“You have heard that it was said,
An eye for an eye and a tooth for a tooth.
But I say to you, offer no resistance to one who is evil.
When someone strikes you on your right cheek,
turn the other one as well...
You have heard that it was said,
You shall love your neighbor and hate your enemy.
But I say to you, love your enemies
and pray for those who persecute you,
that you may be children of your heavenly Father,
for he makes his sun rise on the bad and the good,
and causes rain to fall on the just and the unjust.”
My particular specialization as an intelligence officer in the Air Force was target intelligence. After a hiatus of a few years, when the Air Force decided to renew specialized training for targeting, I was an honor graduate of the first class. Within six months, half of our class had been assigned temporary duty in the Middle East and I had been sent for my targeting skills to King Abdulaziz Air Base in Dahran, Saudi Arabia, in support of Operation Southern Watch. I became adept at analyzing target systems, determining critical nodes, and calculating the application of force to achieve various objectives. Give me a communication system, an air base, an oil refinery, a power plant, a rail yard, a port, a fifty foot deep bunker, any type of bridge, or a host of other target systems, and I could tell you how to inhibit, disrupt, damage, or destroy them, although my knowledge now is certainly outdated. I will still occasionally catch myself, when crossing the Ohio River, for example, thinking about the bridge design, construction techniques, elements of vulnerability, weapon accuracy, impact points, blast yields, etc. As I was preparing to leave the Air Force to go to seminary, I was offered an assignment to the first Air Force cyber warfare squadron, which would have used my same analytical targeting skills in a different realm of force application.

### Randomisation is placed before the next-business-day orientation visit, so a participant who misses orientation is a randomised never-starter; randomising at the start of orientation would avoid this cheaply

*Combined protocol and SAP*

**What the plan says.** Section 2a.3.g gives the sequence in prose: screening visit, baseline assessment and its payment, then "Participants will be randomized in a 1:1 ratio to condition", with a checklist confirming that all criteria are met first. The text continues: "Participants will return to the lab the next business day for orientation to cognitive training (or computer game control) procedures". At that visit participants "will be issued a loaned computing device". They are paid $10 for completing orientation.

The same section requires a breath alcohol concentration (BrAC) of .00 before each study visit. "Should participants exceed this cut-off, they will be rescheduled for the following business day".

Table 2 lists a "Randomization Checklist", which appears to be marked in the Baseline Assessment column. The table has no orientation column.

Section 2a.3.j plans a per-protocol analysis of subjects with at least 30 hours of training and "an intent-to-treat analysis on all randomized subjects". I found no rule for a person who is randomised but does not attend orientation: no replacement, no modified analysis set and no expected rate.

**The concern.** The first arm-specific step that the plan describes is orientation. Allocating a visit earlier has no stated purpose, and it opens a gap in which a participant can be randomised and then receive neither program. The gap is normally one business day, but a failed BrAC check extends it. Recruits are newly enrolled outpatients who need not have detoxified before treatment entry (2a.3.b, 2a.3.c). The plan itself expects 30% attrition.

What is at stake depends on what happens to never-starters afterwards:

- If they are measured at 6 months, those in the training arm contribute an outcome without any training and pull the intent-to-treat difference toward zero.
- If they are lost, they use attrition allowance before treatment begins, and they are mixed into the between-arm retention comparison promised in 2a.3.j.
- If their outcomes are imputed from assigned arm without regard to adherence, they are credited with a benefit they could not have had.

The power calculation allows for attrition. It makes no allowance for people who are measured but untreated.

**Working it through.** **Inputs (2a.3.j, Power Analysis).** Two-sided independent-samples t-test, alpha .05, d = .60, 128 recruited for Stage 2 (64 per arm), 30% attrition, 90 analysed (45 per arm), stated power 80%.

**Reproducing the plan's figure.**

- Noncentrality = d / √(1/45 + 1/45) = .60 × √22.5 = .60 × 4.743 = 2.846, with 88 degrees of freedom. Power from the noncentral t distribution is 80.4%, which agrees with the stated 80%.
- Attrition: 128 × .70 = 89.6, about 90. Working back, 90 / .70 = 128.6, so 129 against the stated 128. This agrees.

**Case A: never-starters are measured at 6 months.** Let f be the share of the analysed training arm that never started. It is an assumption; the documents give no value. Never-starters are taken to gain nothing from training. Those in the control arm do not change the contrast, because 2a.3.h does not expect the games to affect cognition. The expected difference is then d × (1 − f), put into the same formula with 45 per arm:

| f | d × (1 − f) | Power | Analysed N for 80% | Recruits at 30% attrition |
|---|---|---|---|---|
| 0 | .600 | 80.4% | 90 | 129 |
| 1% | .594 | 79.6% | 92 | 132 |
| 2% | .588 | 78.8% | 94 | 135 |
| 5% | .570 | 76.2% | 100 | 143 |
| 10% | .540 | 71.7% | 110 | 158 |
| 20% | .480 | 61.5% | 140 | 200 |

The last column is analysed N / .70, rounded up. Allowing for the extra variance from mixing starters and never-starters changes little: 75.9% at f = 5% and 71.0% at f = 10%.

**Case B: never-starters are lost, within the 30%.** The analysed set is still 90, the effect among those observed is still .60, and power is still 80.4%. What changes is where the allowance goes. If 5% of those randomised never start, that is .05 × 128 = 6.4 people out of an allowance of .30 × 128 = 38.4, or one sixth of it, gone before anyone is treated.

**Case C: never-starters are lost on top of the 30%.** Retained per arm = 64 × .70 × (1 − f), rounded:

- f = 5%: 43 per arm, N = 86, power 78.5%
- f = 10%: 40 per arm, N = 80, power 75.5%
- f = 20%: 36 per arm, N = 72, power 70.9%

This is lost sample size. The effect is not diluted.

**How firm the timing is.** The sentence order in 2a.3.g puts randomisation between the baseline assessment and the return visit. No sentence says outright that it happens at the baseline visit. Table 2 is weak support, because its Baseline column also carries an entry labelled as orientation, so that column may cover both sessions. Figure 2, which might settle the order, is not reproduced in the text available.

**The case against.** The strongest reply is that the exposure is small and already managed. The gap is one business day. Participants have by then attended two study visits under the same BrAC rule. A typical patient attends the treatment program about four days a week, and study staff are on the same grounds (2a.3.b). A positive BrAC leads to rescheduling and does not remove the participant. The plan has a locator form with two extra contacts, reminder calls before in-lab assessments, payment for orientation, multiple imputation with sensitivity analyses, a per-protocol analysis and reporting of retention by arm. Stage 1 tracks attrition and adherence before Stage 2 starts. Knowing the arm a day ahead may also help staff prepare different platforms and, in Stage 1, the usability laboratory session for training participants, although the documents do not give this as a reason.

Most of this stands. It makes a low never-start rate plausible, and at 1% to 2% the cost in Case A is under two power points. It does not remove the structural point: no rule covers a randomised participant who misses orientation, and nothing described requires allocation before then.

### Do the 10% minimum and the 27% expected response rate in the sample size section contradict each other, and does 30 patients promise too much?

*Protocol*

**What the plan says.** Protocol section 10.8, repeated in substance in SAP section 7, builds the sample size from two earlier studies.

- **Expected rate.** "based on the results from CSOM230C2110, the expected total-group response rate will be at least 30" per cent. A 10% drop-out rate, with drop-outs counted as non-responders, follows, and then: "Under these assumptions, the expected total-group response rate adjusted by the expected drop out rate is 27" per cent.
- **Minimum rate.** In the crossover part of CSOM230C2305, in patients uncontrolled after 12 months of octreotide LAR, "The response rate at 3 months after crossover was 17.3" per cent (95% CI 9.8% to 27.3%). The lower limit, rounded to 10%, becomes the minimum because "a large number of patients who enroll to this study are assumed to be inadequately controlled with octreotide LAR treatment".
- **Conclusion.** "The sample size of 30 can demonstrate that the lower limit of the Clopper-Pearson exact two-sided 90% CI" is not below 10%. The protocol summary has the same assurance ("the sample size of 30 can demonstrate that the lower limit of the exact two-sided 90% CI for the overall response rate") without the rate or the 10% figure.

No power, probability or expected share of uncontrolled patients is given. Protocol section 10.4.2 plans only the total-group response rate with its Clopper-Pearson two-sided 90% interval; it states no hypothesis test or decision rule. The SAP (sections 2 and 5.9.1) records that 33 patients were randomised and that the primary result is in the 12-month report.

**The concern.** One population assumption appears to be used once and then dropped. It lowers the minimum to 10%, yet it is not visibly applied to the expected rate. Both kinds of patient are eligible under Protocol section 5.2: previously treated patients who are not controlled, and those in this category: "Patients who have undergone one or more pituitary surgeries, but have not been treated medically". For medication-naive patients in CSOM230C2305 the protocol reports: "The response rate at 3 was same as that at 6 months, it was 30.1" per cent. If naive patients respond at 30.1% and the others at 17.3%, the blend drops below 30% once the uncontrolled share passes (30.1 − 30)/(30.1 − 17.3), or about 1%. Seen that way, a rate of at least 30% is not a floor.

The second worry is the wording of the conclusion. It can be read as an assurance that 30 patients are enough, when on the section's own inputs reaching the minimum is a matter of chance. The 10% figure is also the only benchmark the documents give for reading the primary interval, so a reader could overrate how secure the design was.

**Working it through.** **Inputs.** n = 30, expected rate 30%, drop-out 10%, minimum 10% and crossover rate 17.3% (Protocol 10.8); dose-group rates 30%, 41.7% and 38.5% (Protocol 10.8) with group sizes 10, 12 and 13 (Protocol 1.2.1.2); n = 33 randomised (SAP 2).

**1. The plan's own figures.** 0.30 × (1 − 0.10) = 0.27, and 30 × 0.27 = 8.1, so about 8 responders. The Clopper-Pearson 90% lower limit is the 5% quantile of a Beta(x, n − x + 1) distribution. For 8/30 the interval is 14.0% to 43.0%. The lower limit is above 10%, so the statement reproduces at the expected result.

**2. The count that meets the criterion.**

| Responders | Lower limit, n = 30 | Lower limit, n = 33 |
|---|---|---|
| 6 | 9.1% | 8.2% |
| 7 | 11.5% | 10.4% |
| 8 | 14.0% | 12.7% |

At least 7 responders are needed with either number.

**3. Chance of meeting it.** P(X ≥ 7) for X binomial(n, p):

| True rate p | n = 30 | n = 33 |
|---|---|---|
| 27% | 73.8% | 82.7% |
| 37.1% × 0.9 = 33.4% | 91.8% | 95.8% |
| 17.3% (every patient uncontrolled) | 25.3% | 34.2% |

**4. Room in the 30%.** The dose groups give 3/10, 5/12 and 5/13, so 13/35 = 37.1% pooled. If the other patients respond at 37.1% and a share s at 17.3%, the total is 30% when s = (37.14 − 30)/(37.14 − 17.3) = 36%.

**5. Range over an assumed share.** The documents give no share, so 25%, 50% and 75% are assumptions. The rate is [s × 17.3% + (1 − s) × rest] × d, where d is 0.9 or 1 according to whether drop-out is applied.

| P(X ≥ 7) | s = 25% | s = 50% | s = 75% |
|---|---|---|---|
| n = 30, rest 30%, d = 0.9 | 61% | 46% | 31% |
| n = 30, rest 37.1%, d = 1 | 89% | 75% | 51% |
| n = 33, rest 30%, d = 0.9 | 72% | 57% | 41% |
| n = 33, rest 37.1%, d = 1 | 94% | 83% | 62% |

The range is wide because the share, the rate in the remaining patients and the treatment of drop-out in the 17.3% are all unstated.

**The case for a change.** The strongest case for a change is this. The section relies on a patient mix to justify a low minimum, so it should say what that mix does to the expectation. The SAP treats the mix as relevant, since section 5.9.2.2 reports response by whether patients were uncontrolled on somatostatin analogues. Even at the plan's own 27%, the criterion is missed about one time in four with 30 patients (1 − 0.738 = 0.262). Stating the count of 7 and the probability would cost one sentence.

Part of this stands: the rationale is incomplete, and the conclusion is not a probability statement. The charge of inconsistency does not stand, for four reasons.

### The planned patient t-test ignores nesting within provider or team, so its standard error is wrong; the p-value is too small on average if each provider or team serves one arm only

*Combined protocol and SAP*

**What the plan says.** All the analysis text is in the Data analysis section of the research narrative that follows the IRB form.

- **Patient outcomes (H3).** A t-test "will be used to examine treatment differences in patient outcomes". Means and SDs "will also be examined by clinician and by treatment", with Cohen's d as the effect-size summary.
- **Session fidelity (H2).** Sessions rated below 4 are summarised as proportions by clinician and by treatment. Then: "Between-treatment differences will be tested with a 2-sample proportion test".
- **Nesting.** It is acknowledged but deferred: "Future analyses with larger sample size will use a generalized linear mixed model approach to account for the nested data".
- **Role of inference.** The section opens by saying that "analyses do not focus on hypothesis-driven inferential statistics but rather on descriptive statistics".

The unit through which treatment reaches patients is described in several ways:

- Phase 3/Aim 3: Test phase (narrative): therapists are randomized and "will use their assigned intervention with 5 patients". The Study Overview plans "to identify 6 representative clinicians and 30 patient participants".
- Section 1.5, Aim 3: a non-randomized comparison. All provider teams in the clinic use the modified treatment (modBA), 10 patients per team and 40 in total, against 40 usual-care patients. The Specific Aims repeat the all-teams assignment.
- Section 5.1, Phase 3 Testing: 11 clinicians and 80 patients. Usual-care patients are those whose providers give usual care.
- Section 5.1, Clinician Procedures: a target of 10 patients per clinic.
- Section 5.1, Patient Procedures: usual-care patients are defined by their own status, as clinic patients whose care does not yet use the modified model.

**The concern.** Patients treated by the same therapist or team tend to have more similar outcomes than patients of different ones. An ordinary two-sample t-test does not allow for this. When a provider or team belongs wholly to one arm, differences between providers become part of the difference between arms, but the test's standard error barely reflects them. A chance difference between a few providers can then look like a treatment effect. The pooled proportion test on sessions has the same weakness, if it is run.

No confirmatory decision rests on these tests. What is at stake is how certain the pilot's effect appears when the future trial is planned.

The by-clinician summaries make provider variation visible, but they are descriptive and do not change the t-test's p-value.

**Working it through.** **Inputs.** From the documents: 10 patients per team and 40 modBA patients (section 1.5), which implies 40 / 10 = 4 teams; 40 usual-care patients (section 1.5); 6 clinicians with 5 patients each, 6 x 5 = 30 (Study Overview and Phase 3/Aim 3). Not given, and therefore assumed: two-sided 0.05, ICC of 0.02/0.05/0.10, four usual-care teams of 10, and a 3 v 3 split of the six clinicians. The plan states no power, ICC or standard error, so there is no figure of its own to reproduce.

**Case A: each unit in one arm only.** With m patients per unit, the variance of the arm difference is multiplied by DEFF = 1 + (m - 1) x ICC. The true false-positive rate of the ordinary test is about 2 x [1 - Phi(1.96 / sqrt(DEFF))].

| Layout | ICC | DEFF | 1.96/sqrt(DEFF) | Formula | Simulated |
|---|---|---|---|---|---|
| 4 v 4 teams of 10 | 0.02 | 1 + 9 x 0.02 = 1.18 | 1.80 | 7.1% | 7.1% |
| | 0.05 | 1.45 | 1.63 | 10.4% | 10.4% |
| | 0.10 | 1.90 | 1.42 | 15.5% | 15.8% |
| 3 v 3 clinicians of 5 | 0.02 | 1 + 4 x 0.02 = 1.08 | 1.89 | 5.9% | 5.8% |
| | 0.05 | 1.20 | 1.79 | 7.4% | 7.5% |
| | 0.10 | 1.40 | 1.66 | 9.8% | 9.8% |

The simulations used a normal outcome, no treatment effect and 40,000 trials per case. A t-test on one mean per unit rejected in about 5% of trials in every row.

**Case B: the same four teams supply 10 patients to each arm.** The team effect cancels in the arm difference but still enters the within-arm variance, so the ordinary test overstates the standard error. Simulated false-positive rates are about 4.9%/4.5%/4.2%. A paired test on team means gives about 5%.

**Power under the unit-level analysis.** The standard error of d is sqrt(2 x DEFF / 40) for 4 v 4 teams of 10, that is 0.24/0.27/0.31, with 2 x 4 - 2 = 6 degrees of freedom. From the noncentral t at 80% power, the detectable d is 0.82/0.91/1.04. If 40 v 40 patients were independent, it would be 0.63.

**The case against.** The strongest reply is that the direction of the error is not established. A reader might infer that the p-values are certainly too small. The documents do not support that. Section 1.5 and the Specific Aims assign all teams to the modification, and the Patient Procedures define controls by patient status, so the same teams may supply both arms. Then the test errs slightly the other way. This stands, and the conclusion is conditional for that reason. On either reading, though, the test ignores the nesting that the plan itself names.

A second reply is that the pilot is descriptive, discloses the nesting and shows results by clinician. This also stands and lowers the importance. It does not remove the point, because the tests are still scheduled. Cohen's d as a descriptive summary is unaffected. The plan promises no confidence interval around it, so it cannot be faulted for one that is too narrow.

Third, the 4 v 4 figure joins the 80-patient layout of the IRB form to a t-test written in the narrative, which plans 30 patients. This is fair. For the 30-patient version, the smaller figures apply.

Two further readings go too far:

My default is not to love my enemies. It is not to turn the other cheek. I once had a t-shirt with a take on the old FedEx tag line, “Air Force: when it absolutely, positively has to be destroyed overnight.” Perhaps more than most, I default to thinking about the systematic dismantling of an enemy’s capacity to fight. Or, more generally, how to win. Jesus’s words hit hard. They cut deep. For me, and for each of us in our own way, they pierce our hearts. But they are not just words, easy to dismiss. Jesus lived out this teaching. He went to the cross for love of those who nailed him there. As he was dying, he prayed for those who were killing him. His victory was not won by striking out against those who sought him harm, but by embracing the attack, entering into the suffering, opening not his mouth, and giving himself in the sacrifice of love. In our reactive culture, where outrage and indignation are the norm, it is worthy to discern and imagine the place for love. In my own journey of faith, I have had to expand my heart, see the dignity of every person, make no one my enemy, and intentionally give and serve for the good of the other, without counting the cost. While there have been missteps along the way (many), I have tried to remain silent when besmirched or insulted, compassionate when taken advantage of, respectful when falsely accused, charitable in the midst of conflict, and merciful at the opportunity to strike. I try to take up my cross. To be honest, it is still a significant growing edge for me and the journey is far from over. I need to move more outside of myself, and to go deeper within. I need more time and more change. I need to be forgiven and to forgive. I need God’s grace. I need Lent.